In the central room, a skeleton of glulam (glued laminated timber) beams is plugged with no-nonsense plywood walls and ceilings. Sliding glass doors in black aluminium frames welcome a jumbled view of manuka and tree fern on the hillside opposite.
A split-truss roof allows an external pergola to shade the home in summer yet, above this, clerestory windows bring in low winter light that is soaked up by the thermally hungry concrete floor.
"We also have underfloor heating, which makes it lovely and cosy even in winter," says Easterbrook.
The sunken lounge in the open-plan zone is a modern take on the conversation pit.
"We just liked the idea, plus it was one way to demarcate the space," he says.
It's a natural gathering area, where the TV can be disguised behind sliding panels in the built-in cabinetry, but the guitar on a stand is very much on show. Easterbrook doesn't play. But he enjoys the notion that his visitors might.
Built-in furniture was another space-saving strategy and extends beyond the norm to include an L-shaped banquette, backed by bookshelves.
"In a former life I was a book reviewer for bFM so I needed the storage," says Easterbrook.
In the boys' rooms, built-in bunks can be used as extra beds for mates. Remove the squabs and they double as desks for those days when studying will take precedence over sleepovers. Lacquered in bright yellow - Resene's Supernova - they are cube-like inserts that frame the window and inject further architectural adventure into these compact spaces.
Playful blocks of colour are crucial aspects of the design. Easterbrook chose primary shades, which he sees as a nice counterpoint to the raw, natural palette of the house.
"There's a secret code to the colours," he reveals. He used yellow for the boys' rooms since "they are the sunshine of the family", turquoise on the doors of the wet areas (bath-room and laundry), and red on the door of the master bedroom.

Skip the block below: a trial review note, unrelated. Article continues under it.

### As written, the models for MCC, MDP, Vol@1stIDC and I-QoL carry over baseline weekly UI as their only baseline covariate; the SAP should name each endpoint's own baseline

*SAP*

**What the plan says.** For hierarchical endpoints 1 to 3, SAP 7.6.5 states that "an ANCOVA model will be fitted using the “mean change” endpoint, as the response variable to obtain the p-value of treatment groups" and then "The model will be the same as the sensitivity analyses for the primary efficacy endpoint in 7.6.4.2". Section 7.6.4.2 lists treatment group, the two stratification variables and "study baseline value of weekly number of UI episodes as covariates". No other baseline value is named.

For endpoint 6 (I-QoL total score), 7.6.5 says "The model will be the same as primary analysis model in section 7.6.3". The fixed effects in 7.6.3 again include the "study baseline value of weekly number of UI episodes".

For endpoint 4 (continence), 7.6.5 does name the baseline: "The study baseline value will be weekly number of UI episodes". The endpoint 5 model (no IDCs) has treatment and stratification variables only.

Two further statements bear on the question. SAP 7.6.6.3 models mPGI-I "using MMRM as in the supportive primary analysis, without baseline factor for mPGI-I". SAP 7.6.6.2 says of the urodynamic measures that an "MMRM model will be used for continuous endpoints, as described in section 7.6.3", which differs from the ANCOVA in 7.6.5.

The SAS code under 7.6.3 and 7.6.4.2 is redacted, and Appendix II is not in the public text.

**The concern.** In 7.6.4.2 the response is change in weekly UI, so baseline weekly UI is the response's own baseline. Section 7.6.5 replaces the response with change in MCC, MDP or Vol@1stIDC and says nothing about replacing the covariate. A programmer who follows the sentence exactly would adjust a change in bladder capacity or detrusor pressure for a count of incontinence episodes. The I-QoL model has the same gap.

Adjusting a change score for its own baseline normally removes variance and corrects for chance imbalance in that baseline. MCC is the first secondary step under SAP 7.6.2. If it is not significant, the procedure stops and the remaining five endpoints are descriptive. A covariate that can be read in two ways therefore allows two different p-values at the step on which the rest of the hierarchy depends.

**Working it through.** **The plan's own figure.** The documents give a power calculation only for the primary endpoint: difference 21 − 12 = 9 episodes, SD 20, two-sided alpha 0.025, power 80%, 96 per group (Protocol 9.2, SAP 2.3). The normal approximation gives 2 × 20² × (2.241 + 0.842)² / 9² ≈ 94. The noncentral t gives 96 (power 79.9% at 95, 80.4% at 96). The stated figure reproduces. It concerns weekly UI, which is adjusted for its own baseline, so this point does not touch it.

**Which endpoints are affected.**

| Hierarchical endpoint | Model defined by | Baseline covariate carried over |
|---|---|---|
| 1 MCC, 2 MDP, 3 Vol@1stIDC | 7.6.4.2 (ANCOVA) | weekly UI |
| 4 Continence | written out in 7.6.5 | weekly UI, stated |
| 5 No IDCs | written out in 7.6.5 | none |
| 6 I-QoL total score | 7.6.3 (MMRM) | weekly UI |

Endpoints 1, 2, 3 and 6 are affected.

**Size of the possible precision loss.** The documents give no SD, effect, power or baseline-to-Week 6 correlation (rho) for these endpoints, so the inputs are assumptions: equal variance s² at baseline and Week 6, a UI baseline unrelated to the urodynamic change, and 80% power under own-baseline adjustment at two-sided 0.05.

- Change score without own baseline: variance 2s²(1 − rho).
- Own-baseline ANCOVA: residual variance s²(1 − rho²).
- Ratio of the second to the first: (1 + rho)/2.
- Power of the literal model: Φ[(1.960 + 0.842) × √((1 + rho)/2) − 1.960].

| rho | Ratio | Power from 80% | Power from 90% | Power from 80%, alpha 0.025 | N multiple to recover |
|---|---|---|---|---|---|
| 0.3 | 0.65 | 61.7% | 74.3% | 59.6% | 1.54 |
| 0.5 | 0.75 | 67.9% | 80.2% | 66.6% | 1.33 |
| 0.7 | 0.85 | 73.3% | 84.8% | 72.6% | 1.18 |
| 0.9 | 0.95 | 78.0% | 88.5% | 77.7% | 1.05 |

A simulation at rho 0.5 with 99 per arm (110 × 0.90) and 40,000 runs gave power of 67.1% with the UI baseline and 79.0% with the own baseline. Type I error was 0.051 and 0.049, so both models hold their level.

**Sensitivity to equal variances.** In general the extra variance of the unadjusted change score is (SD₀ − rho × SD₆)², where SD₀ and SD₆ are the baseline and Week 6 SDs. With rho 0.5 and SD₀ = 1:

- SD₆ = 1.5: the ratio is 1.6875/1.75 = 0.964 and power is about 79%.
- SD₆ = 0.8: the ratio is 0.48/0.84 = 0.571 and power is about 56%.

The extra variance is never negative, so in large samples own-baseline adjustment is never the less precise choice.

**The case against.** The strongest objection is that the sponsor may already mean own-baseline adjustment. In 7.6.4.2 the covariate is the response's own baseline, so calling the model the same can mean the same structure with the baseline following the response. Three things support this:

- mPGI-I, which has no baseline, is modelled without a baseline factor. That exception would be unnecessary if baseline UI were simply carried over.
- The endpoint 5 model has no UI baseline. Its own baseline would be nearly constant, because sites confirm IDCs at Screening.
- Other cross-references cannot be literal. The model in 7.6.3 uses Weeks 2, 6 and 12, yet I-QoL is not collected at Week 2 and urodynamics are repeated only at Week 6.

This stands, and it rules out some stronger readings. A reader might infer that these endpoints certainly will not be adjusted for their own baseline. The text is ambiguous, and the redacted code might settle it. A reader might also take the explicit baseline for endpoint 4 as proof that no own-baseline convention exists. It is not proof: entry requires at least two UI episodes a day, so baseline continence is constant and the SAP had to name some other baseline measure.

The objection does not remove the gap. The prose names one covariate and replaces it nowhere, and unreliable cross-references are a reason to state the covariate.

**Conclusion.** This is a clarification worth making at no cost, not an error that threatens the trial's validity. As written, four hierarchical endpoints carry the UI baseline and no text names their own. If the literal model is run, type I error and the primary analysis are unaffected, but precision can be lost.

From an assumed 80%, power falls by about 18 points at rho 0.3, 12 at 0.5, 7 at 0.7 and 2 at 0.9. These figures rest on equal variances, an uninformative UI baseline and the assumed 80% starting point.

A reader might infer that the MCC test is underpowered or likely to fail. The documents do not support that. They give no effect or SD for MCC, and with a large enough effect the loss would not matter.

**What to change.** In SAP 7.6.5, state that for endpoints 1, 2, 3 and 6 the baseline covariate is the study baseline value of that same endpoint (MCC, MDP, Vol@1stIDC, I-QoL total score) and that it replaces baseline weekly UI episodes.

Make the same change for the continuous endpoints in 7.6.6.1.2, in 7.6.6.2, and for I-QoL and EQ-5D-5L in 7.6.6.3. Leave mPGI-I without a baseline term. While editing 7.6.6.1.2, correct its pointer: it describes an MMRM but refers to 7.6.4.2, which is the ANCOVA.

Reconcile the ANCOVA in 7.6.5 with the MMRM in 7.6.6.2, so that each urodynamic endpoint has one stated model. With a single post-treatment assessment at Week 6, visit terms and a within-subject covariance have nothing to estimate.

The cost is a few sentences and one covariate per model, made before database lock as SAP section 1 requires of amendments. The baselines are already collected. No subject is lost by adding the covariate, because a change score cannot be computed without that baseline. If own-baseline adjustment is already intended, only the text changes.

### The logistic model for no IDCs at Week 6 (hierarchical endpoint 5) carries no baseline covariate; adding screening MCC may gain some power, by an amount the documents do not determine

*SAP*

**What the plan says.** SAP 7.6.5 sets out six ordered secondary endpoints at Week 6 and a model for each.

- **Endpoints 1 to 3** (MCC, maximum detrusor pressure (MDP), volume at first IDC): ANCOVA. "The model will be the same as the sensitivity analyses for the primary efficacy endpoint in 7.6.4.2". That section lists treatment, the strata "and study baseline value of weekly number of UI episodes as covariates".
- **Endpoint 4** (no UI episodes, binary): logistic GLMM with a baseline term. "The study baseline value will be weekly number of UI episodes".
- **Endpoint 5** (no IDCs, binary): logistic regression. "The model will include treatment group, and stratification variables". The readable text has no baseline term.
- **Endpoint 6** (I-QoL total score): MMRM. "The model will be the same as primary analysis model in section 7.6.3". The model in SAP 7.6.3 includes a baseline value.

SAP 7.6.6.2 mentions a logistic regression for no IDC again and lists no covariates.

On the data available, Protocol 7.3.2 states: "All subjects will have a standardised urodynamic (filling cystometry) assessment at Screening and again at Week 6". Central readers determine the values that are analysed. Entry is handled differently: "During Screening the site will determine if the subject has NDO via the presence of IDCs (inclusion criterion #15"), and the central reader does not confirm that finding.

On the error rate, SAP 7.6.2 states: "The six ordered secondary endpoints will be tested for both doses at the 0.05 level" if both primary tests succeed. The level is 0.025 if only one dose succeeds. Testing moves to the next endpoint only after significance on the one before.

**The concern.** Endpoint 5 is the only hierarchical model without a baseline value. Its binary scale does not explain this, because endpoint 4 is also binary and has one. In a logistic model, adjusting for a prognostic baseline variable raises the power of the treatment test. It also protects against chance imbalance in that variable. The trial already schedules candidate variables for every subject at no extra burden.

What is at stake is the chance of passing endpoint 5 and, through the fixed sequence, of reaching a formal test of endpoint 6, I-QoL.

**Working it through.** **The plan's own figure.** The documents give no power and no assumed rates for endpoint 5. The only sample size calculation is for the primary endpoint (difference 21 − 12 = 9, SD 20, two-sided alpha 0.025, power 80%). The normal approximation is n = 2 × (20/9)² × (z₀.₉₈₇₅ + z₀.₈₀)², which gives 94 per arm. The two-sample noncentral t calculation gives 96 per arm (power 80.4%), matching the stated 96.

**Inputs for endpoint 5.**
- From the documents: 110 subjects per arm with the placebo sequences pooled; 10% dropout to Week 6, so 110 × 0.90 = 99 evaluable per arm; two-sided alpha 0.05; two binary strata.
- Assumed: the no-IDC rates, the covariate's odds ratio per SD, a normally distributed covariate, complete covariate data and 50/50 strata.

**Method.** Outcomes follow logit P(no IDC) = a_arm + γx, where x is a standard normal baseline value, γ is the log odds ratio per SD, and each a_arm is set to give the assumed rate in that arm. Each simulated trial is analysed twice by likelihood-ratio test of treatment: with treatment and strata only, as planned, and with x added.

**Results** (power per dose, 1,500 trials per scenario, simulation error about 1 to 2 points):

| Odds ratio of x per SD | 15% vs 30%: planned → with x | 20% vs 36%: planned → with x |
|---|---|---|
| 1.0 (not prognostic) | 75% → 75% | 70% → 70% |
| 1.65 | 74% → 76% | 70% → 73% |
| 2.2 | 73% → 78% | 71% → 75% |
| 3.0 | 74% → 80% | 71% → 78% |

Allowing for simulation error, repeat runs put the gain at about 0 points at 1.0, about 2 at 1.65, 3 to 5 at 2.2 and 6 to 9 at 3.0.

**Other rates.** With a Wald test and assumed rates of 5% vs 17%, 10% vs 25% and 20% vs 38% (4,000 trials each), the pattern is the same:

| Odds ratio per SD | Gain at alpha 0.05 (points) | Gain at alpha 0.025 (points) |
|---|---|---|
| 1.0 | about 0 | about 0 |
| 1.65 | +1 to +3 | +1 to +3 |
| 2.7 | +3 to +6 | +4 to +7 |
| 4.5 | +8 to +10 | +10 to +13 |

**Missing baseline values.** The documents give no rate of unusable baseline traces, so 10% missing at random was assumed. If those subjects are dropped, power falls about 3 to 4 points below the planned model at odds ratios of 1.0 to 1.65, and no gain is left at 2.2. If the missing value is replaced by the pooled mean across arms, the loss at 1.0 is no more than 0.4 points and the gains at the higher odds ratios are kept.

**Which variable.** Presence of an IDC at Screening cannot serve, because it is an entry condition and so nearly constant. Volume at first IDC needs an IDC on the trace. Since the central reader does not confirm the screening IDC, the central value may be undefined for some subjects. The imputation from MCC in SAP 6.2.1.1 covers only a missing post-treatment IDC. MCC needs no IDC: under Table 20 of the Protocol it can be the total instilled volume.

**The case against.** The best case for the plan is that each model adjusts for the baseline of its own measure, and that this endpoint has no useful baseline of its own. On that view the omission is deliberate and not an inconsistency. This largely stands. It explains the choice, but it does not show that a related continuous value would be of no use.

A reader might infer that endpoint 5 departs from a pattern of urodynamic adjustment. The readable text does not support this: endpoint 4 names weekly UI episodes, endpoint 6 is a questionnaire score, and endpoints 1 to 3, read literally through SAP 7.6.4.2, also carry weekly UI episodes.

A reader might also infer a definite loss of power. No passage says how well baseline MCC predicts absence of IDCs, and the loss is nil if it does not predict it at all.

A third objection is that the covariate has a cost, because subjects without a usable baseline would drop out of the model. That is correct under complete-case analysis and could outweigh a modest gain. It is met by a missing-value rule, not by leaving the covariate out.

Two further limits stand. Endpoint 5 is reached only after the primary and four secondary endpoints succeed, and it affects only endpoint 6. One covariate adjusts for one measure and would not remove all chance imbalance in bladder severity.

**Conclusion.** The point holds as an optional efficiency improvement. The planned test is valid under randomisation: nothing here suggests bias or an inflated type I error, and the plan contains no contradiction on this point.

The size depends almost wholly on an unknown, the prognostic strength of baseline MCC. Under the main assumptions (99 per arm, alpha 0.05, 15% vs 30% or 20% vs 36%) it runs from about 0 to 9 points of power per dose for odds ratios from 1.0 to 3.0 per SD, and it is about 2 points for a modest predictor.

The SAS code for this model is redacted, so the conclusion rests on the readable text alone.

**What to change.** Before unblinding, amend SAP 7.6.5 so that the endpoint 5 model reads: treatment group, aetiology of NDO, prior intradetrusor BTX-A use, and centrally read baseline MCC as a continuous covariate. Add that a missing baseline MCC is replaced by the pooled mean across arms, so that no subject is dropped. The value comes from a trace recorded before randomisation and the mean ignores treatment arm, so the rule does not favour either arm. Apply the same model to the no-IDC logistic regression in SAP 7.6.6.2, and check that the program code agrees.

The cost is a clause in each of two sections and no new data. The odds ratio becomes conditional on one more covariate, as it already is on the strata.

"If it's closed, it acts as a stop sign."
Resene Chilean Fire adds zest on the pantry door of the kitchen cabinets and the extractor cover is painted a chilli red Resene Monza.
A expansive stainless-steel island bench is used as a breakfast bar, for homework sessions and everything between. "It's amazing how much you can accumulate on the bench before you have to clear it.".
Dorrington designed a separate area adjacent to the kitchen, sectioned off by cavity sliders, with a built-in, fold-down bed that can be used either as an office or guest room. Board-and-batten detailing also defines this zone and brings that rustic beauty of the barn indoors.
"We carried on the exterior details such as the flashing across the top, which you don't need but helps complete the illusion," he says.
In the private master bedroom, a glass wall at the far end of the home frames the bush like artwork. The couple opted for no blinds or drapes.
"At the risk of sounding like a hippie, it really gets you in touch with the phases of the moon."
Living in close proximity to each other has worked well for the extended family, where there is easy company on hand, but seclusion sets the scene.
To the old timers, who forged the garden of this acreage that has been inhabited since the late 1800s, it would have seemed foolish to take the lowly tent or an implement shed as design cues. But the Easterbrooks saw beauty and freedom in such basics.
"We have a place that feels timeless. It's not faddish or self-consciously retro. It knows where it's come from and what it's here for."